VII.

“Do you want to live forever, Aurora?” I ask her some time later. Recently, we’ve been talking a lot and I feel that things are slightly better between us, although there’s still something in the air that divides us—something called Genesis. I don’t want to think about it right now—Genesis isn’t going to go away and Aurora will eventually accept it.

“I don’t understand,” Aurora says. She gets nervous and sits down abruptly, showing me her bare back. It’s old, Aurora is old, but she looks good. She doesn’t know what I’m talking about. Without informing her, I gave her something we prepared at Genesis—something that isn’t available to the termites, only to me and her and a few other people. It slows down aging, pushes the cells to work harder and live longer. Thanks to this concoction Aurora feels good, even though she’s almost as old as me. She thinks it’s a matter of genes—and in fact her genes are good. She says her family is long-lived, and it is. So, as far as I’m concerned, I’m just building on her existing potential—I boost it. Aurora can live for about two hundred years, maybe even more if I work hard at it. Of course my goal is eternity, hence the question. Would Aurora want to live forever? Always. Always.

“Would you like to live forever and never die,” I repeat, stroking her arm. The touch of her skin still excites me. Even after so many years.

“For what?” Aurora asks. She lies down, covers her breasts. A pity—they’re really nice.

“So you can do everything the way it should be done.”

“And how should it be done?”

“If you were able to live forever, you’d have time to find out how to do everything just right.”

“Do you regret something? And why are you asking?”

“No, maybe—I don’t know.”

“Thomas, are you dying?”

“Every day, bit by bit.” I laugh, but I feel my throat tighten. I’m afraid, because I know that now my dying has been sped up. My clock is ticking at a frantic pace. My time, my precious time, is running out. I feel worse and worse, and neither Miran nor the others have any idea what to do with me. They had better hurry, because I’ll be really pissed off if I die.

“Thomas, I don’t understand what you’re trying to say.” She turns her face towards me, hugs me.

“Caroline,” I say, because I’ve told her so many times about the problem of time that I don’t want to repeat myself yet again.

“Oh, Thomas…” Aurora sighs. “It would be better to fix it now, today.”

“Today…” I repeat.

“Yes. Hurry up when you’re loving people, they die so quickly,” she says, quoting a local poet. They do die quickly, so true. I’m angry. I hate dying. Fuck, I hate it. Death sucks. There’s been too much death in my life. Too much. I do not have good genes, neither from my mother nor from my father. They were gone before I could give them time. Fuck me.

VIII.

I went to see Caroline shortly after that conversation, as Aurora had advised me to do.

Caroline doesn’t live in the Ark. She chose a village, some complete shithole. I barely managed to get there—gravitational cars have trouble on the road, especially since the roads are largely ruined. Almost no one travels outside the Ark because there’s nothing there, so there’s no real point to repairing them. We have rail, which takes termites where they want to go.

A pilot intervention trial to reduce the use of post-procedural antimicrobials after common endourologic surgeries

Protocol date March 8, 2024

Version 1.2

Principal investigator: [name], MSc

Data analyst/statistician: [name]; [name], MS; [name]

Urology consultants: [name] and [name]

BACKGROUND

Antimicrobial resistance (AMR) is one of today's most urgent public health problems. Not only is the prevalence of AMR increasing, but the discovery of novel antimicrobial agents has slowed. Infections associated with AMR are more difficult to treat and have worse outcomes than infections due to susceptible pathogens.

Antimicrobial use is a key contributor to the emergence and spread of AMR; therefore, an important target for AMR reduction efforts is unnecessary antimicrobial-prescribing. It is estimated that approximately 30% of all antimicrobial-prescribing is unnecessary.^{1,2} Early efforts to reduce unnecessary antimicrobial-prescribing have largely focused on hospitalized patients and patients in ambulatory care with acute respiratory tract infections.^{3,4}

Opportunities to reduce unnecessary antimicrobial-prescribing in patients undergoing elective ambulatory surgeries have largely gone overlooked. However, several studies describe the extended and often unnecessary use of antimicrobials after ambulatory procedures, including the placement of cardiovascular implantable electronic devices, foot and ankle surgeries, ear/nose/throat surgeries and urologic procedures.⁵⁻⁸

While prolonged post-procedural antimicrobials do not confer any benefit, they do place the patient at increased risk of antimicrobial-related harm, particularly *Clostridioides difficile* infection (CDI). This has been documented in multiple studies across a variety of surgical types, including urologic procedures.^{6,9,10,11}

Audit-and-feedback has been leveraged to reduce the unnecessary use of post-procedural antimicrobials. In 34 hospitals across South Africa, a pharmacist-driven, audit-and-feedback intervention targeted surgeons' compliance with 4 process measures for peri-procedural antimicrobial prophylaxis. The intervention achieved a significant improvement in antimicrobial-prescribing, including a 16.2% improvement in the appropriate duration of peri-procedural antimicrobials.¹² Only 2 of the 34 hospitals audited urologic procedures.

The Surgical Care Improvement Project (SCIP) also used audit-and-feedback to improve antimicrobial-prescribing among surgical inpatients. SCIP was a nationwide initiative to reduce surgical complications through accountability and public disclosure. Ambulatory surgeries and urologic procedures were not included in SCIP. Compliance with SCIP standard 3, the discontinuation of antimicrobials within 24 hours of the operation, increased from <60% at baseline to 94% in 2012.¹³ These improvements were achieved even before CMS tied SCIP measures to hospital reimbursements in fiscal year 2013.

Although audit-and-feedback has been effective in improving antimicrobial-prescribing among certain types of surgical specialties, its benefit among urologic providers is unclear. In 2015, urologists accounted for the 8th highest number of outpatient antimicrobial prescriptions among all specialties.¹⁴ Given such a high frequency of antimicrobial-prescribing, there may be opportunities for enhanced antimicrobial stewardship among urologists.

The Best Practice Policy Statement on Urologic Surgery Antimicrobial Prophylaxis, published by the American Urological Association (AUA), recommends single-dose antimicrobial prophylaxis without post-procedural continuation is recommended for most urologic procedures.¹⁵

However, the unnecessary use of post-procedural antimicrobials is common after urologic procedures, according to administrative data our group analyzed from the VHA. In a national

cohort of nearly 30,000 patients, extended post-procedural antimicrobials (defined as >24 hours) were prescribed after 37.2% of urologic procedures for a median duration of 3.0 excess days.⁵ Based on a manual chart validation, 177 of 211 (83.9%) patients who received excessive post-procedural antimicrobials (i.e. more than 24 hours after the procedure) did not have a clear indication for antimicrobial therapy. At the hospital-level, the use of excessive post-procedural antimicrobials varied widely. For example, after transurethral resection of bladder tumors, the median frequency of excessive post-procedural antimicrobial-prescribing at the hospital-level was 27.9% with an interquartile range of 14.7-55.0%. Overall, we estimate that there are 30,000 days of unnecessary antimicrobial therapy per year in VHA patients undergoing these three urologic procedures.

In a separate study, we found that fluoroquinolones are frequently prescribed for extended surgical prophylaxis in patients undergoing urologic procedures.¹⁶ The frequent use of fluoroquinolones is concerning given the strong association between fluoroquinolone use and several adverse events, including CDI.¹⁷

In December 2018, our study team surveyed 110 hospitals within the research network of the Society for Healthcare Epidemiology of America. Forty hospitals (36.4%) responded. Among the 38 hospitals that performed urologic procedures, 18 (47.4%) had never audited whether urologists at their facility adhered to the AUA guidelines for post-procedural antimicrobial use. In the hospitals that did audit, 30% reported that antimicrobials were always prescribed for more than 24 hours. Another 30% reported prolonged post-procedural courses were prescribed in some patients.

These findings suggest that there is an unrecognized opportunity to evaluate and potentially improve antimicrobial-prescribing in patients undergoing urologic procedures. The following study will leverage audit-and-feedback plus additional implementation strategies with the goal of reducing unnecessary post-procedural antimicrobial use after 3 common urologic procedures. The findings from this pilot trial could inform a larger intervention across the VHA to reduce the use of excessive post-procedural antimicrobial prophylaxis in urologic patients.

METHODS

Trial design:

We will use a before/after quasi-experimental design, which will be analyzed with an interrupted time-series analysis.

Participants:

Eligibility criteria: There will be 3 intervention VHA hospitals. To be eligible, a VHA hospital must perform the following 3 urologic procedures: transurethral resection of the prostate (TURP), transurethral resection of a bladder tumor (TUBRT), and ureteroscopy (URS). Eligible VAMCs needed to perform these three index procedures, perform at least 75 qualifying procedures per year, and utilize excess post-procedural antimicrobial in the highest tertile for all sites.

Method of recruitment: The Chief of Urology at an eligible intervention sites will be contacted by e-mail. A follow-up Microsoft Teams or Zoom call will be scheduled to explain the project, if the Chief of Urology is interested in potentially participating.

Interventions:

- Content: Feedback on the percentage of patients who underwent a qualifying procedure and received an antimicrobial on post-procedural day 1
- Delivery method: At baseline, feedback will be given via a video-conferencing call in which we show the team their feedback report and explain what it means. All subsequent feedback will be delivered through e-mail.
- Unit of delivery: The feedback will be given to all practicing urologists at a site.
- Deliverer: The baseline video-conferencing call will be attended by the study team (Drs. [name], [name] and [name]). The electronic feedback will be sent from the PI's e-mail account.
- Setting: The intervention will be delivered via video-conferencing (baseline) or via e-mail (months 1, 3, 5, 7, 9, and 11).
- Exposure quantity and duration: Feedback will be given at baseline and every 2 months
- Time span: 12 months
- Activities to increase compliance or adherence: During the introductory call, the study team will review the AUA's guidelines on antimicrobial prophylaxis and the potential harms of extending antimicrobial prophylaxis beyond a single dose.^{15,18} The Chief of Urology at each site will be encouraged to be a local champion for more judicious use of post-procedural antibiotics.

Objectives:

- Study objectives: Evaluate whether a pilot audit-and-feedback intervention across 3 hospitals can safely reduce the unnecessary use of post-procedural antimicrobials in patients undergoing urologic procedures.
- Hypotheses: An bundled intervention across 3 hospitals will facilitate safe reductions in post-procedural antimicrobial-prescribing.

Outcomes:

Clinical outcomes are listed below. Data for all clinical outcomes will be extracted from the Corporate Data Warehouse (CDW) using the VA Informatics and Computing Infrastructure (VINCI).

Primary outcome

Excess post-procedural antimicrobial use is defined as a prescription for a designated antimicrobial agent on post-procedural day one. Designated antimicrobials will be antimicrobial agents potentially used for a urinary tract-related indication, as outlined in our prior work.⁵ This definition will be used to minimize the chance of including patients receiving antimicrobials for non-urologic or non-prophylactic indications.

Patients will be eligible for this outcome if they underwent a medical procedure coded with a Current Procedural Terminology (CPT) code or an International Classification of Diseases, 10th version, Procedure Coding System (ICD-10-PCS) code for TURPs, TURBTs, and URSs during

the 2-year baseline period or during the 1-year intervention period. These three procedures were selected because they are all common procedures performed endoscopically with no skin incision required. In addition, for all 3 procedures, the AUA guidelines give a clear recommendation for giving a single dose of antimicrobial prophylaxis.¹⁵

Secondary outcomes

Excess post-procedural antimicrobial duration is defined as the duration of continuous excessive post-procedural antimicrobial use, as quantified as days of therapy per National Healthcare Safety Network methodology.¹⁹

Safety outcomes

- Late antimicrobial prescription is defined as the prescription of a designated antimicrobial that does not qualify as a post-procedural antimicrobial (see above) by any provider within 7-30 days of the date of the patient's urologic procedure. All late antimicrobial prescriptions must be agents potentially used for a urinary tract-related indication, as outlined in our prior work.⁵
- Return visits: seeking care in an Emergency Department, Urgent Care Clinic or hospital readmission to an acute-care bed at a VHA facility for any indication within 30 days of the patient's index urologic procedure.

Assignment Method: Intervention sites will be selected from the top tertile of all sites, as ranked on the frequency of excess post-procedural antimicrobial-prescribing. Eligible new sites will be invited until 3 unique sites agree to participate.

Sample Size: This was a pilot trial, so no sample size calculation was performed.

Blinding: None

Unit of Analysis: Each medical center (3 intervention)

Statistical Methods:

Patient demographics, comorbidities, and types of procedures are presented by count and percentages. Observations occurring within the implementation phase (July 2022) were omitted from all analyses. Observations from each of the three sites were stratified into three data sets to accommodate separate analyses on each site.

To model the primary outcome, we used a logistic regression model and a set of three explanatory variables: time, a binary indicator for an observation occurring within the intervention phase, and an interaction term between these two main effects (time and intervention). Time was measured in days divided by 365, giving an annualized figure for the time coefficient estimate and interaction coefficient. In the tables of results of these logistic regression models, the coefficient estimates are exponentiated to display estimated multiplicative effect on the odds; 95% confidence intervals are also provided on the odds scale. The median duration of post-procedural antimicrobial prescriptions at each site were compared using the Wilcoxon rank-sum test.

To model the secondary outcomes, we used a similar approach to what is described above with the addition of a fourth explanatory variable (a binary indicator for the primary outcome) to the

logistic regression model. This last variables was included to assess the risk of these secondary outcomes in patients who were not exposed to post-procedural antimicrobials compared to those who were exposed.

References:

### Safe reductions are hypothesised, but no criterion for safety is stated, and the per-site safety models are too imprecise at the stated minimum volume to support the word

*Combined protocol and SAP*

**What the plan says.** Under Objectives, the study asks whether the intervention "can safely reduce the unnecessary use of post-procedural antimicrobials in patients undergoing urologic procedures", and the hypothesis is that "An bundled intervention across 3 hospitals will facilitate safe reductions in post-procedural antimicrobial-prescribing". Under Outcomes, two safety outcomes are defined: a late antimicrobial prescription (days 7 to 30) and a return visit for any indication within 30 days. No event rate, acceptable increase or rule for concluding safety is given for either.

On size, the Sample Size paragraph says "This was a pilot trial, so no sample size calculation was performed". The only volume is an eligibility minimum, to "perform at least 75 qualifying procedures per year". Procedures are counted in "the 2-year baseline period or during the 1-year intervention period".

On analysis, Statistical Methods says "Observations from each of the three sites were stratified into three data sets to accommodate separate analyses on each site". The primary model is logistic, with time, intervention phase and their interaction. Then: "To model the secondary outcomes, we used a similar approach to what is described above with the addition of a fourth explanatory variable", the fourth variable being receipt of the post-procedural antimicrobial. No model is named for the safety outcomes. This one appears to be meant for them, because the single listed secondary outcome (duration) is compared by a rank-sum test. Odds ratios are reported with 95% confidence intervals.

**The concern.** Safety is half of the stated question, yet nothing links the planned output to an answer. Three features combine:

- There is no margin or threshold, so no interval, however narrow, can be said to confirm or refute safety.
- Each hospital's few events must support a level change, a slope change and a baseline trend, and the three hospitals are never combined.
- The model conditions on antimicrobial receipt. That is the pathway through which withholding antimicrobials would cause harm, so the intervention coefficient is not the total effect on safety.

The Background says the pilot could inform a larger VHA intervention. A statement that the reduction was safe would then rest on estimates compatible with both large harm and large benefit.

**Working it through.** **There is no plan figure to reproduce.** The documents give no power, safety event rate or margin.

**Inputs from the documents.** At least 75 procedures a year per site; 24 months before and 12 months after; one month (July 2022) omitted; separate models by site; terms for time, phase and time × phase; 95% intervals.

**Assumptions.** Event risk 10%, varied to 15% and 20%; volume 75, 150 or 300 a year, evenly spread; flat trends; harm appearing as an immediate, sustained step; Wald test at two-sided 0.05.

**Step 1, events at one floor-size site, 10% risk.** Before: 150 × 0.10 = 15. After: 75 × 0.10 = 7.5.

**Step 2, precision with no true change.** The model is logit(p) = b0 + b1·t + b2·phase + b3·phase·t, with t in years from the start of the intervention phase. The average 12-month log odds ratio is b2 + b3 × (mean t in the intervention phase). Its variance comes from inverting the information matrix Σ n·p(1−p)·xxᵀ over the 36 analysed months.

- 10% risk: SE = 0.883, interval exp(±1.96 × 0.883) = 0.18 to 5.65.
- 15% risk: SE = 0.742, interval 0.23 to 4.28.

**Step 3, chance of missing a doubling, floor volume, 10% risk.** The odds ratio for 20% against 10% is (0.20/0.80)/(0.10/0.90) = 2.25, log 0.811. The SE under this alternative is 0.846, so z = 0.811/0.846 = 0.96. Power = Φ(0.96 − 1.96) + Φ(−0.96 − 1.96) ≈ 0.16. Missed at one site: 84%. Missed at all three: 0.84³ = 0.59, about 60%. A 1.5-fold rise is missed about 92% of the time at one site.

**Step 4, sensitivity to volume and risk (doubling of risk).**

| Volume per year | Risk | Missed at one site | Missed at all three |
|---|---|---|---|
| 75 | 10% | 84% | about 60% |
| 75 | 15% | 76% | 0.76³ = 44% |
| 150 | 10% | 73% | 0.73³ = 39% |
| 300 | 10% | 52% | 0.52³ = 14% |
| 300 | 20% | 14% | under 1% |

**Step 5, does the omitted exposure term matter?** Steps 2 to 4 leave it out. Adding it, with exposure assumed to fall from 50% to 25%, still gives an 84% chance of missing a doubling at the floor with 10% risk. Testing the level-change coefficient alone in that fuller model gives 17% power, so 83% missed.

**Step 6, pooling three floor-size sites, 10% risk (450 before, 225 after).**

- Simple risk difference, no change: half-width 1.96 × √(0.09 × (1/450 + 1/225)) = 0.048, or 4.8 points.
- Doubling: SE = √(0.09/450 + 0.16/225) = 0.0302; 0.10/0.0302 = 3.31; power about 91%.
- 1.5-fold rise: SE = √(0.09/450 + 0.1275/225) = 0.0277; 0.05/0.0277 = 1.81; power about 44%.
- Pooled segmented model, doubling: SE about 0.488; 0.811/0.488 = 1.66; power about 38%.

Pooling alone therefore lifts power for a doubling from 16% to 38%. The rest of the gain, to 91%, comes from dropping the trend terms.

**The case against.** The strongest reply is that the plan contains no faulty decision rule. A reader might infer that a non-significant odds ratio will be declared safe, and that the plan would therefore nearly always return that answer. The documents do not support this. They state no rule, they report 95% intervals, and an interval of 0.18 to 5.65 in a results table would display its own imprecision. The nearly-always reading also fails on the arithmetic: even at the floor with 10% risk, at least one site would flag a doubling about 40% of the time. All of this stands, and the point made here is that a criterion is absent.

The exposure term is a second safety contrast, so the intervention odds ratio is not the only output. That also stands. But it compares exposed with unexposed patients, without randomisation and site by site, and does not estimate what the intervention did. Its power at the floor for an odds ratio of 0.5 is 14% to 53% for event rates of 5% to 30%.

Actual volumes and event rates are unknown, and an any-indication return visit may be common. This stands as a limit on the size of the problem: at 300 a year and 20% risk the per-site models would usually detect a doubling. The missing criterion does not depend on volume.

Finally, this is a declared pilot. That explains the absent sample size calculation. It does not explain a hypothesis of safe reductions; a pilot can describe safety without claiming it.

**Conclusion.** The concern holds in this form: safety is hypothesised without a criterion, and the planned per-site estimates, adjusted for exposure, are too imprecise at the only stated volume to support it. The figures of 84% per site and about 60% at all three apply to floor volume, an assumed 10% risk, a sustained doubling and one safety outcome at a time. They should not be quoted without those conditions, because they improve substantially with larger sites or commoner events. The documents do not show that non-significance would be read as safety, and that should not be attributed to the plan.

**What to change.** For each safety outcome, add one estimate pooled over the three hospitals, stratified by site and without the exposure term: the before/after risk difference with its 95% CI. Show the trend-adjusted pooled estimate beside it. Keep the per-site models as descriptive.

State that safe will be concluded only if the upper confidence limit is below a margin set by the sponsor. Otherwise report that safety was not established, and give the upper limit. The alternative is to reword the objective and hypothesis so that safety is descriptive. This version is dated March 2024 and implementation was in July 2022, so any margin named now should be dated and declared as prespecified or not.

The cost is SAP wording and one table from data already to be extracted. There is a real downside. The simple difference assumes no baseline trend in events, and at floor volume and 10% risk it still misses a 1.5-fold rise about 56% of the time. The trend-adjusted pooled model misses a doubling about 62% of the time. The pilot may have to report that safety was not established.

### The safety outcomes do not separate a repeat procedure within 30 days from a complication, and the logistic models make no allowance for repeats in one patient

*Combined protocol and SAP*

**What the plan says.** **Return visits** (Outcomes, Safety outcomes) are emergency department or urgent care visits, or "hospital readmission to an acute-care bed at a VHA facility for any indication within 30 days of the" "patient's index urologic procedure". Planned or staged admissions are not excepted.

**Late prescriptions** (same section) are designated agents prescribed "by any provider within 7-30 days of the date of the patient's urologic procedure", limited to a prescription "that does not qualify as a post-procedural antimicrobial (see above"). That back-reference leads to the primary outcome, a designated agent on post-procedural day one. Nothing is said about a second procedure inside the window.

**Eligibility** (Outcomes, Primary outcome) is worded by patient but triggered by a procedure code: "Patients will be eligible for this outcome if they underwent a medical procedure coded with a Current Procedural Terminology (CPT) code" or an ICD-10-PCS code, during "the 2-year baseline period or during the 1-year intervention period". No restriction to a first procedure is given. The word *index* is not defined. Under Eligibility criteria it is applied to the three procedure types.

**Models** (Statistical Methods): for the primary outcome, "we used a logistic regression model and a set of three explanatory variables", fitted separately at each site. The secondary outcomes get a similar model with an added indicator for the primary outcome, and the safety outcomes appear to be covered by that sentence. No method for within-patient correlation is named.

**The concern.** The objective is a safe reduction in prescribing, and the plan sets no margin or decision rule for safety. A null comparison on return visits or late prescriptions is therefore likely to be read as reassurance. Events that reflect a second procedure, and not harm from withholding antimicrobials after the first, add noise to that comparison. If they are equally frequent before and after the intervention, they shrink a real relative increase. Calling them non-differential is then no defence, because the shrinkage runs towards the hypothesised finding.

Caroline looks bad. She’s very skinny. I’m sure she sometimes goes without food. It’s no surprise. Our plants—genetically modified and fast-growing—drove out everything natural. Almost nothing will grow in the village fields, but people like Caroline are still struggle to bring in a harvest. Clean food, uncontaminated by Genesis inventions. Their struggle is like trying to turn back a river with a stick—it’s clear that our GMOs will win the battle, but these people delude themselves into thinking that their plants can survive. They won’t, neither the crops nor the people. They will not survive if they don’t join us.

Caroline is fifty six, but she looks older than me. She’s very pale. She’s skinny. She dresses in strange clothes—no one in the Ark wears stuff like this anymore. The outfit is threadbare, just like my daughter.

My heart breaks. I look at her for a long time, and my heart just breaks. My girl. I haven’t seen her in so many years, and she’s dying. I don’t want her to die—it makes me want to scream.

“How are you?” I ask, hoarse because my heart is breaking. Why does heartbreak cause problems with one’s voice anyway?

“Okay,” she answers. We sit in her house, one from a time before Genesis, as old and as ruined as my child. I feel bad here. It’s dark, we’re on the ground—I can’t live so close to the ground. Literally and figuratively, I need to fly high.

“I don’t think so,” I say. “Are you sick?” I ask directly.

“I have leukemia,” my daughter says. My heartbreak is suddenly complete. I cover my face with my hands. I have to pull myself together.

“What kind?”

“I don’t know.” Right, how would she know? How would anyone test her blood out here? Holy shit!

I ask her about the symptoms. I ask if I can examine her. Caroline agrees. I touch her for the first time in so many years. I’ve missed this so much. Her skin is thin and warm. Soft.

“I think you have lymphoblastic leukemia,” I say.